Thursday, December 2, 2010

The End of the Beginning

As I (intermittently) listened to New York State Governor David A. Paterson co-host Mike Francesa's afternoon show yesterday on sports radio station WFAN, I was reminded of a statement by Prime Minister Winston Churchill during the Second World War.  After the Allied Forces victory at the Second Battle of El Alamein, Churchill said, "This is not the end. It is not even the beginning of the end. But it is, perhaps, the end of the beginning." (R.D. Laing was fifteen at the time, and Scottish as well, so probably no influence on this formulation.)

Paterson, who took over when Eliot "Client 9" Spitzer resigned as governor, has been self-destructing since his first full day on the job, when he revealed both he and his wife have had extra-marital affairs.  Paterson's greatest misstep was the bungled appointment of a replacement for Senator Hillary Clinton, a job it is widely believed was promised him when he joined Spitzer's ticket as lieutenant governor.  He was also investigated for contacting a domestic violence victim who filed a complaint against a top aide.  His acceptance of free Yankees tickets was investigated as well.  During the domestic violence incident he announced he would not run for re-election and now leaves office at the end of the month.

Paterson has not decided what he will do next.  Having said in the past that he would consider hosting a radio program, there was conjecture his appearance on the "Mike'd Up" show was an audition.  After an interview with someone from the St. John's University basketball program, Francesa commented, "Governor, you were well prepared."  From what I heard, he seemed quite knowledgeable about several sports.  Paterson said he was "talking to a few schools" about teaching jobs.  So, is this the end? -the end of the end? -or the end of the beginning?

I initially became interested in Governor Paterson as sports commentator when he was a guest of Tony Paige, also on WFAN, in mid-May.  Paterson predicted the Mets would have a .500 season in 2010 and they ended 79-83, close enough.  The team was 53-53 at the beginning of August, when I posted an update.  Ignore the hat above; Paterson is a Mets fan and on air he presented his bona fides, including attendance at the team's first game ever.  What I really wanted to hear was the governor's thoughts on the Mets.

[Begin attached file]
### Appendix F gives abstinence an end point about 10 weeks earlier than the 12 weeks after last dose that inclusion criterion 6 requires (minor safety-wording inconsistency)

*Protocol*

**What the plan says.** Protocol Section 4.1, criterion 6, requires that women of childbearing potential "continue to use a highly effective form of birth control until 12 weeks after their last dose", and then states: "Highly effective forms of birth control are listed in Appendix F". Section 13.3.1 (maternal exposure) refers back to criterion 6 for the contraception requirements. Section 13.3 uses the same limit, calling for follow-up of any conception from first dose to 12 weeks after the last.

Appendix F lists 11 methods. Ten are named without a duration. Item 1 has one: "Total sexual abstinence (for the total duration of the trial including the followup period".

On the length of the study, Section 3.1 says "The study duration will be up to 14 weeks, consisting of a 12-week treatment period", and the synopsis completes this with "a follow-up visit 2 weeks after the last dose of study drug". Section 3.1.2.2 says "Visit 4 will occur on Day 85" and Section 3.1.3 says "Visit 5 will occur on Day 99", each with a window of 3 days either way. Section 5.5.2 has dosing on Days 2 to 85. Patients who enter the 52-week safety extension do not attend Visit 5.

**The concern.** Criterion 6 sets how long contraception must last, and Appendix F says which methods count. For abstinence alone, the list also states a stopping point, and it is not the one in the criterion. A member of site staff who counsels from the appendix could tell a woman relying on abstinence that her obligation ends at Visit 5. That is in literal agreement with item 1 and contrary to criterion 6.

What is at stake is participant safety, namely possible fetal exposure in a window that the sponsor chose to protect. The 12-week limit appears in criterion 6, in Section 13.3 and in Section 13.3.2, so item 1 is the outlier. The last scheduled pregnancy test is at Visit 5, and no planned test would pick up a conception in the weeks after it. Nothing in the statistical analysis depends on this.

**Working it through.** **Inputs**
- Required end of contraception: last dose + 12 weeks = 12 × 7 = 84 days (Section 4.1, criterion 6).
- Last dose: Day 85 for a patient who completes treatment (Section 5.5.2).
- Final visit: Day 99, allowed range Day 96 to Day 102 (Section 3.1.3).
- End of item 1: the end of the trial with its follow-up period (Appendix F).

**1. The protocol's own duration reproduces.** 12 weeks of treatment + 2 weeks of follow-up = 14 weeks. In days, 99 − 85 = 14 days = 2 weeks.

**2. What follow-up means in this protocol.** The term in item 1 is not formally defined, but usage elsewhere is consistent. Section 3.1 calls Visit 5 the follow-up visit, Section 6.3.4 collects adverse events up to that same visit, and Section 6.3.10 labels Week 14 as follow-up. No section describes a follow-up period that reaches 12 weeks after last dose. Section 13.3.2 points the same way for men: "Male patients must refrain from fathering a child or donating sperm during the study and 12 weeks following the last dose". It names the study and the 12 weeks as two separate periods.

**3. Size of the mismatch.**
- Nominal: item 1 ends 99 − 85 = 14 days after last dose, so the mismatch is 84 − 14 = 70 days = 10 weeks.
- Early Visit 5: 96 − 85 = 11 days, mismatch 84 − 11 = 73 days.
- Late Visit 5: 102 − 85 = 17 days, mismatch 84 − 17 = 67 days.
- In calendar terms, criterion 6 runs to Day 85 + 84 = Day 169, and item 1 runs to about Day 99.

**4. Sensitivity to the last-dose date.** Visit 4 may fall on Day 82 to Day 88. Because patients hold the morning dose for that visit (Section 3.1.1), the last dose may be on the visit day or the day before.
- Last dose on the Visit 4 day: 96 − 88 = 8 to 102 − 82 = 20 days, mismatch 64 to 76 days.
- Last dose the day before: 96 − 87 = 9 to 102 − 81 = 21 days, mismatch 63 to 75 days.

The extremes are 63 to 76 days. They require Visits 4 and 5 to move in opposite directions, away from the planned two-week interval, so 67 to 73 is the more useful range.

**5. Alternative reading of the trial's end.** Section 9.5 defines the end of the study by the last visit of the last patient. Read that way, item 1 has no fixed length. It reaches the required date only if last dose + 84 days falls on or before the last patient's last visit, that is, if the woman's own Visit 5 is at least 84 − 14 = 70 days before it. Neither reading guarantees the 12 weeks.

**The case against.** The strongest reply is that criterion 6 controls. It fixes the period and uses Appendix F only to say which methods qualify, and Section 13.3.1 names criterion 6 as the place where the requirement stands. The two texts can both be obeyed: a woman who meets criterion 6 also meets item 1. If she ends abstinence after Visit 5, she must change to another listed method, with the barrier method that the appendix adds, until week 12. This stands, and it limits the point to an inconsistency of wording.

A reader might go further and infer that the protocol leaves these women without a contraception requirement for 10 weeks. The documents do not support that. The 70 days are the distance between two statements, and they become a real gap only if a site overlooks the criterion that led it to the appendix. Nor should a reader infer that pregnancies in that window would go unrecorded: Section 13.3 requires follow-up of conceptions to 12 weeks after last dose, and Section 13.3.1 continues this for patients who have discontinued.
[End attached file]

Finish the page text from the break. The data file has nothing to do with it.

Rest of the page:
Every Mets fan knows the 2010 starting rotation was ineffective, a situation made worse by the loss of Johan Santana for much or all of next year.  Paterson said the team needs to acquire two quality pitchers, maybe a closer, maybe an eighth inning set-up man.  I think Francisco Rodriguez, whose season ended embarrassingly, will be the closer next year given the amount of money owed him in the final year of his contract.  But the Mets released Hisanori Takahashi* and probably lost Pedro Feliciano (92 games, 3.30) to free agency, so the team does need relief pitching.  In a conversation with New York Times reporter Vincent M. Mallozzi in mid-November, Paterson said, "I don’t understand why Takahashi wasn’t in that mix."

Paterson also questioned the "chemistry" of SS Jose Reyes, 3B David Wright and CF Carlos Beltran, saying they are "not a winning core" and "do not get key hits."  He said it is time to "shuffle the deck," although it was unclear exactly what he meant by that.  As an aside, he said the team is not going to trade Wright.  When he spoke with Mallozzi, Paterson suggested making Angel Pagan the starting center fielder and moving Beltran to one of the corners.  I think that is as far as the team can move Beltran, since he spent most of last year on the disabled list and will have a large salary in 2011. "What I’m looking for is a fundamentally sound team," Paterson told Mallozzi. "The Mets lost a lot of games on errors, base-running mistakes and mental lapses as much as lack of talent in the past couple of years. Now I want to see competitive baseball."

Governor Paterson comes out of Harlem Democratic party clubhouse politics—his father was once New York State Secretary of State—so I don't want to go overboard about his integrity, although I will miss the straight-talk his lame duck status afforded him.  I will also miss an elected official who doesn't just put on a baseball cap for a photo op', but can actually talk about the game.  As far as it goes on Baseball Byways, however, this is probably really the end.

* The day after the above post, the Anaheim Angels of Los Angeles signed Takahashi to a two year deal for $8 million, according to  Noting his versatility and success—Takahashi went 10-6 with a 3.61 ERA in 53 games, 12 as a starter, and converted all eight of his save opportunities—Richard Near said on his Saturday morning show on WFAN, "The Mets lost a very, very nice player and that is not an auspicious start for [new general manager] Sandy Alderson."  The Mets have said they were not re-signing Takahashi because he was insisting on a three year contract as a starter.  The Angels have said Takahashi will pitch in relief, so I guess the Mets got it wrong on both counts.

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